A Long Overdue Honor

As reported by Adam Goodheart in the most recent Disunion blog at the New York Times, yesterday, November 1, 2011, President Barack Obama designated Fortress Monroe as a national monument. This designation, which places the fort under the control of the National Park Service, is long overdue because it was at this place in May 1861 that General Benjamin Butler made what in retrospect was a key decision that put the nation on the road to emancipation–giving refuge to three slaves that had been working as forced laborers for the Confederate army. Although then an act of military calculation instead of principle, aimed at denying the enemy valuable labor, it began a flood of refugee slaves into the fort, a phenomenon that would be repeated at many times and locations during the Civil War. Without intending to, Butler made the Union army into a force for liberation. His action, ratified by Lincoln and his cabinet, would lead to the First Confiscation Act in August 1861, the Second Confiscation Act in July 1862, the Emancipation Proclamation (Preliminary in September 1862 and final in January 1863), and the Thirteenth Amendment in December 1865.

About Donald R. Shaffer

Donald R. Shaffer is the author of _After the Glory: The Struggles of Black Civil War Veterans_ (Kansas, 2004), which won the Peter Seaborg Award for Civil War Scholarship in 2005. More recently he published (with Elizabeth Regosin), _Voices of Emancipation: Understanding Slavery, the Civil War, and Reconstruction through the U.S. Pension Bureau Files_ (2008). Dr. Shaffer teaches online exclusively (i.e., a virtual professor). He lives in Arizona and can be contacted at donald_shaffer@yahoo.com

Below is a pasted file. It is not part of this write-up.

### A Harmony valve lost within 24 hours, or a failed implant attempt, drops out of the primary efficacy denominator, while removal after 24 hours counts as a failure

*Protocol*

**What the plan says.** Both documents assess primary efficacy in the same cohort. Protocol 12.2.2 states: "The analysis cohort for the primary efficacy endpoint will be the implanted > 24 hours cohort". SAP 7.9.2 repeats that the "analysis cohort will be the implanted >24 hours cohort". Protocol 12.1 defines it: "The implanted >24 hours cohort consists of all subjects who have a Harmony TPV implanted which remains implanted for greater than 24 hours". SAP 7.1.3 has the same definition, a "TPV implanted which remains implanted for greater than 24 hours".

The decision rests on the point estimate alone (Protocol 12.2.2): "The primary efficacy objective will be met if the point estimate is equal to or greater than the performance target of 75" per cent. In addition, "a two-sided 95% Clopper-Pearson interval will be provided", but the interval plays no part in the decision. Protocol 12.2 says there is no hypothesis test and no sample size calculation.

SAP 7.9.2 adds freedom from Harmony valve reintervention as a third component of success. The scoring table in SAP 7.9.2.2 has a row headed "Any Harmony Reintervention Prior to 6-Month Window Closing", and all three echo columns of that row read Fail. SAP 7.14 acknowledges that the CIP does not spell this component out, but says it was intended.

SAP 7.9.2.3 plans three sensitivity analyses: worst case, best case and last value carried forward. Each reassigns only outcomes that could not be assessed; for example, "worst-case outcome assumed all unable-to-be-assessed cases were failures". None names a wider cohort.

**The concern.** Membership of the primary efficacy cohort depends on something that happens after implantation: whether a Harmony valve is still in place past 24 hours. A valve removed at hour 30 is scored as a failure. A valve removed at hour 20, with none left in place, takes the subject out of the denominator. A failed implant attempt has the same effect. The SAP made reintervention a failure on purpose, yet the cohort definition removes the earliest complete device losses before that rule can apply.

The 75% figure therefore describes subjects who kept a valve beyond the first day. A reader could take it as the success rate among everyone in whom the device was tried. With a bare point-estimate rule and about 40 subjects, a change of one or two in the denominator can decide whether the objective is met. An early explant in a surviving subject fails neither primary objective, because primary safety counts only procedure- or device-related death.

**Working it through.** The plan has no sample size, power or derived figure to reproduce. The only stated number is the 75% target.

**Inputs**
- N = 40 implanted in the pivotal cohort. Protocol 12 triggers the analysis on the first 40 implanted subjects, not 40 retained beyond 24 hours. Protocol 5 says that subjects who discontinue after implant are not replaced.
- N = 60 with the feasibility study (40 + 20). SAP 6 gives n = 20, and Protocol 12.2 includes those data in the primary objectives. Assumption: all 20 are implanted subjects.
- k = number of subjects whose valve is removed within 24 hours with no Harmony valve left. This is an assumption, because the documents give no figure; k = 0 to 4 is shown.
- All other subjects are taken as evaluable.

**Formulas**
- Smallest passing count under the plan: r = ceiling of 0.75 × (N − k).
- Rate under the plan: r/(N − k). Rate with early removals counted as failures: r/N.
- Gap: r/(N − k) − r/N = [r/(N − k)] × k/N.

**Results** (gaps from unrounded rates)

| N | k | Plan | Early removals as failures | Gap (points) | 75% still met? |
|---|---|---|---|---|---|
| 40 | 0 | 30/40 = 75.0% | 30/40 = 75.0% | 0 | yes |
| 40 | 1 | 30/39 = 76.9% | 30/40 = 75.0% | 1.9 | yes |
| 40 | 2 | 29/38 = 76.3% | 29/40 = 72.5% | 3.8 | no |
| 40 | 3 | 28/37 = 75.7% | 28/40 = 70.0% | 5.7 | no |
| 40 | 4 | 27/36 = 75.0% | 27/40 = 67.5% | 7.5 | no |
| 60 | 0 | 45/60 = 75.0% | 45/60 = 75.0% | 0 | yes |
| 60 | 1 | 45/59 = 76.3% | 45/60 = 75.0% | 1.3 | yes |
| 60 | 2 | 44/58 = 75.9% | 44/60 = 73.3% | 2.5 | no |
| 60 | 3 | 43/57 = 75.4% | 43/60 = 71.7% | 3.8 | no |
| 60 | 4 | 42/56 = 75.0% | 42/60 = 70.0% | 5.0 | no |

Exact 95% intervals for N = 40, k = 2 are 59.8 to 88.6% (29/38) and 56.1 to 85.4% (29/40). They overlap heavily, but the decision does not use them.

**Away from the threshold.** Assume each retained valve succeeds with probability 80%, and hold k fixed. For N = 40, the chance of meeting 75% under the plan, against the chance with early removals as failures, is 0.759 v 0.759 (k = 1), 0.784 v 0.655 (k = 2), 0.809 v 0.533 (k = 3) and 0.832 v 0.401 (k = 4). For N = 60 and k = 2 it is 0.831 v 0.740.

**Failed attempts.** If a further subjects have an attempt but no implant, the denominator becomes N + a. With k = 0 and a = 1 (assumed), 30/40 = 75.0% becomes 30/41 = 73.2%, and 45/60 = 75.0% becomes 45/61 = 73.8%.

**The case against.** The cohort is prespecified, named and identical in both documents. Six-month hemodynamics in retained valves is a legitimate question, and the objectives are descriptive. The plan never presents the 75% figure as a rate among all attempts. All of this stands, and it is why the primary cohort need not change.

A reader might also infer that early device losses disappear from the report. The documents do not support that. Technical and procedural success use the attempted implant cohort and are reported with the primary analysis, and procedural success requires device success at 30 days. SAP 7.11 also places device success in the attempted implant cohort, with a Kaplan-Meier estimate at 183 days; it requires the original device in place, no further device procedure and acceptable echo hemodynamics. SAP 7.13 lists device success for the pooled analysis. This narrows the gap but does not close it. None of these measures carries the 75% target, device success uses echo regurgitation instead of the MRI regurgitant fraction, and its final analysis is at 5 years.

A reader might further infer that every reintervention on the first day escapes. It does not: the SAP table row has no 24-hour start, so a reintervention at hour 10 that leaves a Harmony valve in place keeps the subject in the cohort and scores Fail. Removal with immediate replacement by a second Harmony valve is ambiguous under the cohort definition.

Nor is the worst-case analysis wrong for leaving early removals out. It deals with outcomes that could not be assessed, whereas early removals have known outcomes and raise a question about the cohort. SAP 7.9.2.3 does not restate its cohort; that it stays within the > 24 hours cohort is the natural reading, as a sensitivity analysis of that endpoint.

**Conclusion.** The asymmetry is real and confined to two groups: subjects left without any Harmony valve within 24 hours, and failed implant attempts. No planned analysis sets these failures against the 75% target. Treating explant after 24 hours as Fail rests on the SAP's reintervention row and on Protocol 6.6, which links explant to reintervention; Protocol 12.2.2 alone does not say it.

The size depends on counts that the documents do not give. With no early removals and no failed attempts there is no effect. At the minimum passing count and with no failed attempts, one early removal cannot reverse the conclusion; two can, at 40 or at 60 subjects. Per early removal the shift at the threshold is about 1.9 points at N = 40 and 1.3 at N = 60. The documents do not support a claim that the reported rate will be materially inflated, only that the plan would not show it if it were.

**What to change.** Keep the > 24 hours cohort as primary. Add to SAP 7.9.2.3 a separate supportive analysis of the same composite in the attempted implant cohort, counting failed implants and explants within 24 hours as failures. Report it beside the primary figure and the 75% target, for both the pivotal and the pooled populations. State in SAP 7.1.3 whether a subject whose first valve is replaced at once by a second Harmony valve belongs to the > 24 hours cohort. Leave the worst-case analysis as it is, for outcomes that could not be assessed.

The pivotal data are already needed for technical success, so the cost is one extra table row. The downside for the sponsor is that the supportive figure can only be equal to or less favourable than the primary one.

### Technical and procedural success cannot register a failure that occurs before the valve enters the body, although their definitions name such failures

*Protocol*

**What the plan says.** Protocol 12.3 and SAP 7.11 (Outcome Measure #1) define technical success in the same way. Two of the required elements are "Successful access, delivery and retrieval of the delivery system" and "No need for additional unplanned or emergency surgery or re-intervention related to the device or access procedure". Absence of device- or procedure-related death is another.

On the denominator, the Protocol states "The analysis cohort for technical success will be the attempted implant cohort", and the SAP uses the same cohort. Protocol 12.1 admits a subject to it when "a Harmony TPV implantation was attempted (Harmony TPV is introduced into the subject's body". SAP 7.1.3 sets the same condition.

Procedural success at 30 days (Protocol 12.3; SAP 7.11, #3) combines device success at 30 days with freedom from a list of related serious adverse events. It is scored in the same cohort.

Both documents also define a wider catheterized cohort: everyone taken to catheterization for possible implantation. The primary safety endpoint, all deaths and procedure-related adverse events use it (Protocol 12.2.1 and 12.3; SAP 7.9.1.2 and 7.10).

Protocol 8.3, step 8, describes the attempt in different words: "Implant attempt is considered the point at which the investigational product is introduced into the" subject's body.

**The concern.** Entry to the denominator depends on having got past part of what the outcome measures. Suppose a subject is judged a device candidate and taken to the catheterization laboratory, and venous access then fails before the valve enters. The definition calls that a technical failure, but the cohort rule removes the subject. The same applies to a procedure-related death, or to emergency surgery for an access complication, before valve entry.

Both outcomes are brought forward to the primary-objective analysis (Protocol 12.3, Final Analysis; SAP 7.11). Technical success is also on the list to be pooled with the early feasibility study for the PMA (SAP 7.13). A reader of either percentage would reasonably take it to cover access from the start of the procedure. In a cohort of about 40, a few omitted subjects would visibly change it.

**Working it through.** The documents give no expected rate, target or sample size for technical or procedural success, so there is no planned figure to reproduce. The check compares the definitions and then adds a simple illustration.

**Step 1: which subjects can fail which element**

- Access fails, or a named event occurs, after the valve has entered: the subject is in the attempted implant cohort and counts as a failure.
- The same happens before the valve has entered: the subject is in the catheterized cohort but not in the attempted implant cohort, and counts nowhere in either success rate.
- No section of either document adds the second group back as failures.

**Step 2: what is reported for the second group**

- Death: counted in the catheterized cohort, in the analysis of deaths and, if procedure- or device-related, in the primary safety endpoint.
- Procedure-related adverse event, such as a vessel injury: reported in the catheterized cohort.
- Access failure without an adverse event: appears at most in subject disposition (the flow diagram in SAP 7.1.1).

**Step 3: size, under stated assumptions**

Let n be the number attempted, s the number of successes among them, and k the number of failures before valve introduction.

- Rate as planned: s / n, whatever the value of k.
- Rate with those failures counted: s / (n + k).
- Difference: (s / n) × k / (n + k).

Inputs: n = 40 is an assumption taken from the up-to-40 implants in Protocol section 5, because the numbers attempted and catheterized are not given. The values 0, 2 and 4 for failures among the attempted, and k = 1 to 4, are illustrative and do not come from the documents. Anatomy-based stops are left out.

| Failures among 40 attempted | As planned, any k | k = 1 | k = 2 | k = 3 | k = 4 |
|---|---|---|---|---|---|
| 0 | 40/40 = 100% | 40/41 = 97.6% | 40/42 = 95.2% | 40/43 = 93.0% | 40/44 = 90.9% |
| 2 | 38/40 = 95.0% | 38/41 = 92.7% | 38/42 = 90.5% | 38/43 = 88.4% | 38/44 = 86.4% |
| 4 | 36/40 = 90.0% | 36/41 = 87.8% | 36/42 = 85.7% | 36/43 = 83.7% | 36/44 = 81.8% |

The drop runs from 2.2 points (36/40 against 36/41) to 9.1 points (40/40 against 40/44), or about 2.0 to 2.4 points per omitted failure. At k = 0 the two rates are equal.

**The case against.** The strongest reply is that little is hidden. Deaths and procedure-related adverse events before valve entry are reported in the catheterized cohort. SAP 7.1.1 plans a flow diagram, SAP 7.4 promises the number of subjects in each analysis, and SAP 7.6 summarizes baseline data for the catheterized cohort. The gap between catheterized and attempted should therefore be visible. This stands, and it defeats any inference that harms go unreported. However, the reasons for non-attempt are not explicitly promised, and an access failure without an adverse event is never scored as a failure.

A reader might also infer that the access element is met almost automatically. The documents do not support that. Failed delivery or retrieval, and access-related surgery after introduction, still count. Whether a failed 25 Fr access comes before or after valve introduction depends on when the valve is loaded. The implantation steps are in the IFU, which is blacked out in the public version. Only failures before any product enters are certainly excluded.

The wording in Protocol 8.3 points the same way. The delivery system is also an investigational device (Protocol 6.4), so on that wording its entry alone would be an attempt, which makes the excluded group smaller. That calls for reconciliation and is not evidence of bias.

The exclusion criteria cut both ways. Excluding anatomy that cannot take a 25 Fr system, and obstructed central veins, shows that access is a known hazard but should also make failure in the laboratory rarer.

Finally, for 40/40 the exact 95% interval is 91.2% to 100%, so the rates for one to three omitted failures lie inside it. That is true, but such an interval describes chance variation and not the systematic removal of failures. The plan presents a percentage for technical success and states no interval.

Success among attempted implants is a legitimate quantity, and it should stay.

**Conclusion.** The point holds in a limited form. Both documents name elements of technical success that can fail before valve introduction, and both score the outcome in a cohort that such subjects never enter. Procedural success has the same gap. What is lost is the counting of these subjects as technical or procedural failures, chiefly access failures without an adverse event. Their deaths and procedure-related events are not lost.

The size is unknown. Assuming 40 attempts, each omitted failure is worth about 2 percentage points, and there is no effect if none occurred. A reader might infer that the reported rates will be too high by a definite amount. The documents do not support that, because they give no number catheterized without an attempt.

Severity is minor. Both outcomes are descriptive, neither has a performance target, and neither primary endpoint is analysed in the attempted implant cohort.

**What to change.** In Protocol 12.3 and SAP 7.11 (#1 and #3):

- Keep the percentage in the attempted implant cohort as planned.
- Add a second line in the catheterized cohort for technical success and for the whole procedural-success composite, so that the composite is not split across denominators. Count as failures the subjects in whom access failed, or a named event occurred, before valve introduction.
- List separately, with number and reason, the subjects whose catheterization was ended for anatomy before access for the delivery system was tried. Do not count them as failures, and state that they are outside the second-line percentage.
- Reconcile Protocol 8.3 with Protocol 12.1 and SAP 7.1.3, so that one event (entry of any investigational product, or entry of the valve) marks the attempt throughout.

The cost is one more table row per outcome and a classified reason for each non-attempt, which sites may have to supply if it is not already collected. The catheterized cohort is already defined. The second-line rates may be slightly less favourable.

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1 Response to A Long Overdue Honor

  1. Gil Wilson says:

    See the full Presidential Proclamation at http://www.whitehouse.gov/the-press-office/2011/11/01/presidential-proclamation-establishment-fort-monroe-national-monument. This also where the first slaves entered the English colonies, Chief Blackhawk was held, and Jefferson Davis was held after the War of the Rebellion. Here we have our first African-American President honoring this site….it’s almost too much!

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